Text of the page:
The Platon system means “fees from tons” in Russian. This is a new automated system for collecting tolls from trucks weighing over 12 tons for using the federal roads. And in Russia almost all roads in decent condition that connect the larger cities are federal.
Truck drivers are supposed to install tracking devices on their trucks voluntarily to record the kilometers driven. This data is read by special tollbooths on the federal roads. Plans call for the installation of up to 480 of these tollbooths. Additionally, a hundred mobile units will travel on the highways to record the data as well. Those who do not install the Platon tracking devices are threatened with huge fines.
Currently one kilometer in the Platon system costs 1.53 rubles. Starting in March 2016, the rate will double to 3.06 rubles. Therefore, next year Russian truckers will pay about $4.5 for every 100 km. According to their estimates, this additional tariff will represent a deficit (drivers cited their calculations to the Russian BBC service and to Kommersant).
The most interesting part of the newly introduced Platon system is that the owner of the company that will collect the fees is the oligarch Arkady Rotenberg, a personal friend of Putin.
The scheme is as follows: Rosavtodor (Russian state transport system) has reached an agreement with the RT-Invest Transportation System private company (RTITS is 50% owned by Rotenberg) whereby it will be granted a concession for the Platon system for 13 years. RTIS will build and finance the infrastructure and collect the money which, officially, it will turn over to the state. In return, the company will receive 10.6 billion rubles annually from Rosavtodor (around $158 million).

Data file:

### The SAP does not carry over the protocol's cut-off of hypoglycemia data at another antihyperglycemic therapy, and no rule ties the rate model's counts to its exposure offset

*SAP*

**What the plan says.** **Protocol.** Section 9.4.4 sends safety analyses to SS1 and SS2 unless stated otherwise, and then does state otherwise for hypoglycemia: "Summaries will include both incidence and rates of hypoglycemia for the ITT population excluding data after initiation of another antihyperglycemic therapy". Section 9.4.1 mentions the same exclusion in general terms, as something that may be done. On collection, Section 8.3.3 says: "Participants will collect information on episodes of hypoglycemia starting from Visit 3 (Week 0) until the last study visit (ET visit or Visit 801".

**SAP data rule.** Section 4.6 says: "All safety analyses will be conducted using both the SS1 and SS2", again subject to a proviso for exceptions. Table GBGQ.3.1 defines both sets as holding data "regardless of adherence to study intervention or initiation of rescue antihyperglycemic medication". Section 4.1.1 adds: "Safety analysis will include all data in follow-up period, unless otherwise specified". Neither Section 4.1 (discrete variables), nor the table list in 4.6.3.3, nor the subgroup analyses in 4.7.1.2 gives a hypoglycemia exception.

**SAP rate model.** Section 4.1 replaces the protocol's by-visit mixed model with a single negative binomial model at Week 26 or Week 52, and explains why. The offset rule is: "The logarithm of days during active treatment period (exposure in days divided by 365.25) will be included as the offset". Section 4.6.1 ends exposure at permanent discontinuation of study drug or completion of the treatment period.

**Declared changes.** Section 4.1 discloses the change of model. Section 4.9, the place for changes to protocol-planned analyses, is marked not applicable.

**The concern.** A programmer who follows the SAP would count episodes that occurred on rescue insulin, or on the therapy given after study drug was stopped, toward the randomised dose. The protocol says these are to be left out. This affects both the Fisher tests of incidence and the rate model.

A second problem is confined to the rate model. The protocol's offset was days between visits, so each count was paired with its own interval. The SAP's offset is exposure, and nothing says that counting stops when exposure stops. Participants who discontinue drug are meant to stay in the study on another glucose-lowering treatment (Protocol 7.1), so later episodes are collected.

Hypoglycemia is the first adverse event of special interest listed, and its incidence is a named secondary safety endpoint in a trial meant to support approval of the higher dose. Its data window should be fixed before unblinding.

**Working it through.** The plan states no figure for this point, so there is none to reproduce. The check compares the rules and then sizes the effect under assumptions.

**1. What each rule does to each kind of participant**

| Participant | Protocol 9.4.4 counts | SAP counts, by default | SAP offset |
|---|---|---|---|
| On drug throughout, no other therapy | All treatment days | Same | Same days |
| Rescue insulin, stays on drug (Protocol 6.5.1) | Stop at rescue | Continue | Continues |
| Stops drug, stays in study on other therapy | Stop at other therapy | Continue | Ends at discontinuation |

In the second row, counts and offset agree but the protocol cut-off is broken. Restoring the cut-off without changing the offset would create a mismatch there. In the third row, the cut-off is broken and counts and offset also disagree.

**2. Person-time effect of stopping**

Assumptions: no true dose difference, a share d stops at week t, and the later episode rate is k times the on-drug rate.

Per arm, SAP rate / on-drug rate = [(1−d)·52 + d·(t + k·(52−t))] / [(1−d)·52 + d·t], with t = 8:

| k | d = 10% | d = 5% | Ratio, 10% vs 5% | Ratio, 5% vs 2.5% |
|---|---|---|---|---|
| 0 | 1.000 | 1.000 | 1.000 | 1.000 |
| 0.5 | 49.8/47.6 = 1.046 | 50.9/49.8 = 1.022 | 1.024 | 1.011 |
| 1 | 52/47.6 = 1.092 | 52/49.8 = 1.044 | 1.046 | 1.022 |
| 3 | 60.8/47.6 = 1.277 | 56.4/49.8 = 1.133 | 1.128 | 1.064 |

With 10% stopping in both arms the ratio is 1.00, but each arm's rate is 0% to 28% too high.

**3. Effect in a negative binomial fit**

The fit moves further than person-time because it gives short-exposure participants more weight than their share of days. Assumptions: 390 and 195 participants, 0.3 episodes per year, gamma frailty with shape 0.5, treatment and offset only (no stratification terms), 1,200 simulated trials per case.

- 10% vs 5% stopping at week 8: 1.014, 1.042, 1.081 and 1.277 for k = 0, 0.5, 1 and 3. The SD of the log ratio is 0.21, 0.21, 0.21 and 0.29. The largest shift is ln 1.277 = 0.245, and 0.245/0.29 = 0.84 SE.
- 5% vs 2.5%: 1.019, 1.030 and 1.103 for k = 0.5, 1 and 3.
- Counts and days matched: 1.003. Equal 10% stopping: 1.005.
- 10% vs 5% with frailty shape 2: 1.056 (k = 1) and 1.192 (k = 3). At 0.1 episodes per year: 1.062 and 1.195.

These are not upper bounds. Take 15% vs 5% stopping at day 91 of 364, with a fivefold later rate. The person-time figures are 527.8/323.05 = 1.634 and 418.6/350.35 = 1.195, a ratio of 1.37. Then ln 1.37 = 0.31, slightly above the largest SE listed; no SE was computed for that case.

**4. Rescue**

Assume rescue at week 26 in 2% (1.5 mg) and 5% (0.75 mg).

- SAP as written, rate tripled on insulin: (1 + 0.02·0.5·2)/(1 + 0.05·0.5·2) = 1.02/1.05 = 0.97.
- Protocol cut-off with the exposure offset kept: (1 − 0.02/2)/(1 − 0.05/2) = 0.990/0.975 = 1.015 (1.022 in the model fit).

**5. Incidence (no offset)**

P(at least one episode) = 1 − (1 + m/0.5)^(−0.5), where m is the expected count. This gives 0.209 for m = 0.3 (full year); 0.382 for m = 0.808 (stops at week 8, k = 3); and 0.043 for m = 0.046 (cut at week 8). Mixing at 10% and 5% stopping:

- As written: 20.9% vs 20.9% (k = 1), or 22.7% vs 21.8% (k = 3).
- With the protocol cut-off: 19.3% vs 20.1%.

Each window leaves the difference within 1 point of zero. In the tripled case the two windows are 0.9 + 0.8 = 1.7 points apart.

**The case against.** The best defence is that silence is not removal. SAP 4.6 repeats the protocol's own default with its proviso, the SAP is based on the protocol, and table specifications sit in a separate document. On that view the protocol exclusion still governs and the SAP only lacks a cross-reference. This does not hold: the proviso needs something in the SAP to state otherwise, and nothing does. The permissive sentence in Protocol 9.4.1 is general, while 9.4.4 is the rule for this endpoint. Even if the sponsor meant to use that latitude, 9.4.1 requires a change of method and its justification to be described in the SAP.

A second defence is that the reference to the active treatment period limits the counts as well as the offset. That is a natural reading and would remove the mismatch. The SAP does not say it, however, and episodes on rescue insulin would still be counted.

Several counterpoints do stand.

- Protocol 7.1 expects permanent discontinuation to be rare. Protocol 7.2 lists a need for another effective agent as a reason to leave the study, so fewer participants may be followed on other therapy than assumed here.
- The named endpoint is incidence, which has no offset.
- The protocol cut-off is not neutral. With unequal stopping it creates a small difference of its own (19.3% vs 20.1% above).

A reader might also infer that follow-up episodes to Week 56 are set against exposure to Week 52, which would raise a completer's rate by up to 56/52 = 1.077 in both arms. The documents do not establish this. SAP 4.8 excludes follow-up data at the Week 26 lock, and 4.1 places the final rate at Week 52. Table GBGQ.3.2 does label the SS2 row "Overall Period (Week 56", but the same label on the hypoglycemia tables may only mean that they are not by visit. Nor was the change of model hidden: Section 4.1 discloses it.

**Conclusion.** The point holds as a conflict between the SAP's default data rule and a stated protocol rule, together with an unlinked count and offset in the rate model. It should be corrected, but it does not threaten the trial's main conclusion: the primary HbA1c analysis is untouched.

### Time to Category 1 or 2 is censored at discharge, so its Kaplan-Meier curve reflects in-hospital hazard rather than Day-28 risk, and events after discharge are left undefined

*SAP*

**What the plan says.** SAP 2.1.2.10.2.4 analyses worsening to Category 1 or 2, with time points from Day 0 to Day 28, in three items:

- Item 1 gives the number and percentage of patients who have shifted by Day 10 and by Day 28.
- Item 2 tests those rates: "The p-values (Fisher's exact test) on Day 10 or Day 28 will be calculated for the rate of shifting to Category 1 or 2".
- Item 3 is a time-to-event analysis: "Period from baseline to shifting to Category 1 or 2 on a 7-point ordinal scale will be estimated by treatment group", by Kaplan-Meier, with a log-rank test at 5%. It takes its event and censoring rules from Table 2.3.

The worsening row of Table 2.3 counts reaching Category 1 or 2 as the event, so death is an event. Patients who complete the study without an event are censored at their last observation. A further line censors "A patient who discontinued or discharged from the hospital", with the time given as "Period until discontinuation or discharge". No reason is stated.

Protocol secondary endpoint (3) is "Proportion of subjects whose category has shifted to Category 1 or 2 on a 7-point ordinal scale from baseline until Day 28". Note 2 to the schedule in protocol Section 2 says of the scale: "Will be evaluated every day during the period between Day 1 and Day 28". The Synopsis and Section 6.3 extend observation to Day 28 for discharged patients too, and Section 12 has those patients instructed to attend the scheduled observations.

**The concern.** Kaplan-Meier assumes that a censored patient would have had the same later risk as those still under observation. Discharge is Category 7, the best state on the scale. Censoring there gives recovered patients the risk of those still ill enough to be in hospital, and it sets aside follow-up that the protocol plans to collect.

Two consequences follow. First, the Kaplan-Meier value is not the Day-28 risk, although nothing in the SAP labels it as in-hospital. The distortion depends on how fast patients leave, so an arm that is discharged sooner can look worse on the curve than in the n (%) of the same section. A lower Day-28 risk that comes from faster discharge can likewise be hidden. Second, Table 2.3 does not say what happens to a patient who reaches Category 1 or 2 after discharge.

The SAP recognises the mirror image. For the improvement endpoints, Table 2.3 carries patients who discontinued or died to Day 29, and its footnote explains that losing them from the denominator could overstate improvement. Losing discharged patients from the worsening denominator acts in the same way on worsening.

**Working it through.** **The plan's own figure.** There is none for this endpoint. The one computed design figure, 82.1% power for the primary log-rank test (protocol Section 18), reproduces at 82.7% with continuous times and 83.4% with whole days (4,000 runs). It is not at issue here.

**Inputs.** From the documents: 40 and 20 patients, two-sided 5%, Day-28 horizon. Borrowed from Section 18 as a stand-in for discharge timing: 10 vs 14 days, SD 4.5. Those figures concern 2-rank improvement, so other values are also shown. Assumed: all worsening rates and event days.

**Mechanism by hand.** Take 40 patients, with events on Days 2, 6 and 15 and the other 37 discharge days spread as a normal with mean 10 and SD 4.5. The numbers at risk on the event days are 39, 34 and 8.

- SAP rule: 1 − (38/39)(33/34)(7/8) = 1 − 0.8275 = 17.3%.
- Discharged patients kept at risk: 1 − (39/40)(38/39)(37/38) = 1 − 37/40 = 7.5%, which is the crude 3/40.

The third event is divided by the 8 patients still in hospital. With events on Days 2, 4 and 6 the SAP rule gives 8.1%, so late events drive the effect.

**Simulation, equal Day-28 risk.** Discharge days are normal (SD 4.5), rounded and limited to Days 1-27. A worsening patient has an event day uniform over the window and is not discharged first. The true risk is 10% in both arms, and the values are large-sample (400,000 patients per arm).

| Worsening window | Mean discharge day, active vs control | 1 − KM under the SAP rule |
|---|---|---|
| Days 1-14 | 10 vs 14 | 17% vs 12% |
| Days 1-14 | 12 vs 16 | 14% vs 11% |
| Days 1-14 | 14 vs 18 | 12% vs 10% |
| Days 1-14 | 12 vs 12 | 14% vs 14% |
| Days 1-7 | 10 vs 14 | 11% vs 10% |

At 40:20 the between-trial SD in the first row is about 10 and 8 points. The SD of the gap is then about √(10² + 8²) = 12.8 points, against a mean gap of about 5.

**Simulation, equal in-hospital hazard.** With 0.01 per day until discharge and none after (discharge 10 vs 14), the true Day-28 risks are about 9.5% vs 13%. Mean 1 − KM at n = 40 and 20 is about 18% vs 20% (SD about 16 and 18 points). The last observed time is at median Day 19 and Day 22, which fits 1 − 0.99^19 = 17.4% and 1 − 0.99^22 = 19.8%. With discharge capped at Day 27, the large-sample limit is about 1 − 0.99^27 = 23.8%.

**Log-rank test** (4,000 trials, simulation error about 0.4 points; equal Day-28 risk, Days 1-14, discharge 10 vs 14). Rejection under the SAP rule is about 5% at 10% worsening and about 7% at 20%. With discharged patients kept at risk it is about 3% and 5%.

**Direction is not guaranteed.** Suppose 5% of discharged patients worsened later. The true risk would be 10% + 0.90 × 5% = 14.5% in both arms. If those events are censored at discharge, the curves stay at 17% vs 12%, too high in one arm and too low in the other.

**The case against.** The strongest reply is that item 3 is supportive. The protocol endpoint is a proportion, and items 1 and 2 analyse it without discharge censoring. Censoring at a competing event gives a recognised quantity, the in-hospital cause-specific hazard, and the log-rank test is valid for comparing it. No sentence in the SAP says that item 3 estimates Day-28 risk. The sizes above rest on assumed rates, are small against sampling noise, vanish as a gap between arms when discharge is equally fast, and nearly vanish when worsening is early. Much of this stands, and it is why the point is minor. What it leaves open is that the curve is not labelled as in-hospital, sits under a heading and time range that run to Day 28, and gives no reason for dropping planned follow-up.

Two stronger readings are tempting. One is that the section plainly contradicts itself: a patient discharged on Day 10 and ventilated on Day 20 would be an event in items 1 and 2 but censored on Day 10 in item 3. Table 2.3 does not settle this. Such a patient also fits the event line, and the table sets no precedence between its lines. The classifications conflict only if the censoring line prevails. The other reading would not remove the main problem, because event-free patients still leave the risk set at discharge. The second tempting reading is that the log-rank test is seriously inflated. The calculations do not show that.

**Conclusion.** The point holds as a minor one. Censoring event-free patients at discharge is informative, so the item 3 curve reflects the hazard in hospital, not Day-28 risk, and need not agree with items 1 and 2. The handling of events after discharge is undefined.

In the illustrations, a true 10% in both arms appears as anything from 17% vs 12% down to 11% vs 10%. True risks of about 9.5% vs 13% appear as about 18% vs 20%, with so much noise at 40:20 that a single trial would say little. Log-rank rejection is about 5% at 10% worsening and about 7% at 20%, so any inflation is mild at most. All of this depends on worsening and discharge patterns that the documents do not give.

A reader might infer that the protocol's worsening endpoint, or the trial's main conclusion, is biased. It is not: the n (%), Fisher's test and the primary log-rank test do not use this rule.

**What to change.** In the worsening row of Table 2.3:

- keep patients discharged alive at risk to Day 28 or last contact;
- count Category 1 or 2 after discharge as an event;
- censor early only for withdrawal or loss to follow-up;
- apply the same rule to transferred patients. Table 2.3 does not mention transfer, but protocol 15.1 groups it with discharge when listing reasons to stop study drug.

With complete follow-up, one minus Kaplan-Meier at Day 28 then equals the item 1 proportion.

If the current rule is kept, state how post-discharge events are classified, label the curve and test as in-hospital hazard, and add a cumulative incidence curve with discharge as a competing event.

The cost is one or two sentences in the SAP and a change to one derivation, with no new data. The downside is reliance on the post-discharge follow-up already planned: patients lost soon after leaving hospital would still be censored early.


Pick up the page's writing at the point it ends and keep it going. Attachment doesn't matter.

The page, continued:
Rosavtodor claims that the Platon system was introduced to collect additional funds for road repair, arguing that heavy trucks cause the greatest damage. After 13 years, it plans to collect 1 trillion rubles ($15 billion).
The traffic jam on the Moscow beltway
THE blockade on the Moscow beltway will be the culmination of the trucker protests. The truckers themselves call this plan the “snail.” The idea is that drivers will take up the two right lanes on the road where trucks are allowed and will move at the lowest permissible speed. The protestors hope that other lanes will be taken by cars driven by other participants in the protest. “A column of cars will move very very slowly, which will not break the law but will create traffic problems,” writes Alexander Chernykh, a Kommersant journalist covering the truckers in the Moscow Oblast.
The protest has lasted for almost three weeks. On November 30, the correspondent for BBC’s Russian Service wrote that the government has managed to prevent massive protests of the long-distance truckers from different regions.
“The authorities simply blocked their way in the direction of Moscow — not on the outskirts of the capital but 400 km from it,” the publication reported. In fact, the police would not let any trucks through. As a result, the beltway action planned for December 1 was disrupted. Then the truckers changed tactics. They issued an ultimatum to cancel Platon by December 3. They chose that date because it coincided with Putin’s speech. The drivers were hoping that “the tsar is good while his courtiers are evil.”
For example, this is how one driver interviewed by Ilya Barabanov, a correspondent for Kommersant, described the problem:
– “Let Putin state clearly: ‘pay up guys, that’s what we decided and we won’t change.’ He needs to come to the people and tell them to their face.”
– “And then?”
– “Then I’ll sell my truck, pay my debts and go anywhere to another country to live.”
Meanwhile, the drivers are determined to seek the abolition of Platon with all their strength. We shall see very soon whether or not they have sufficient strength for the long term.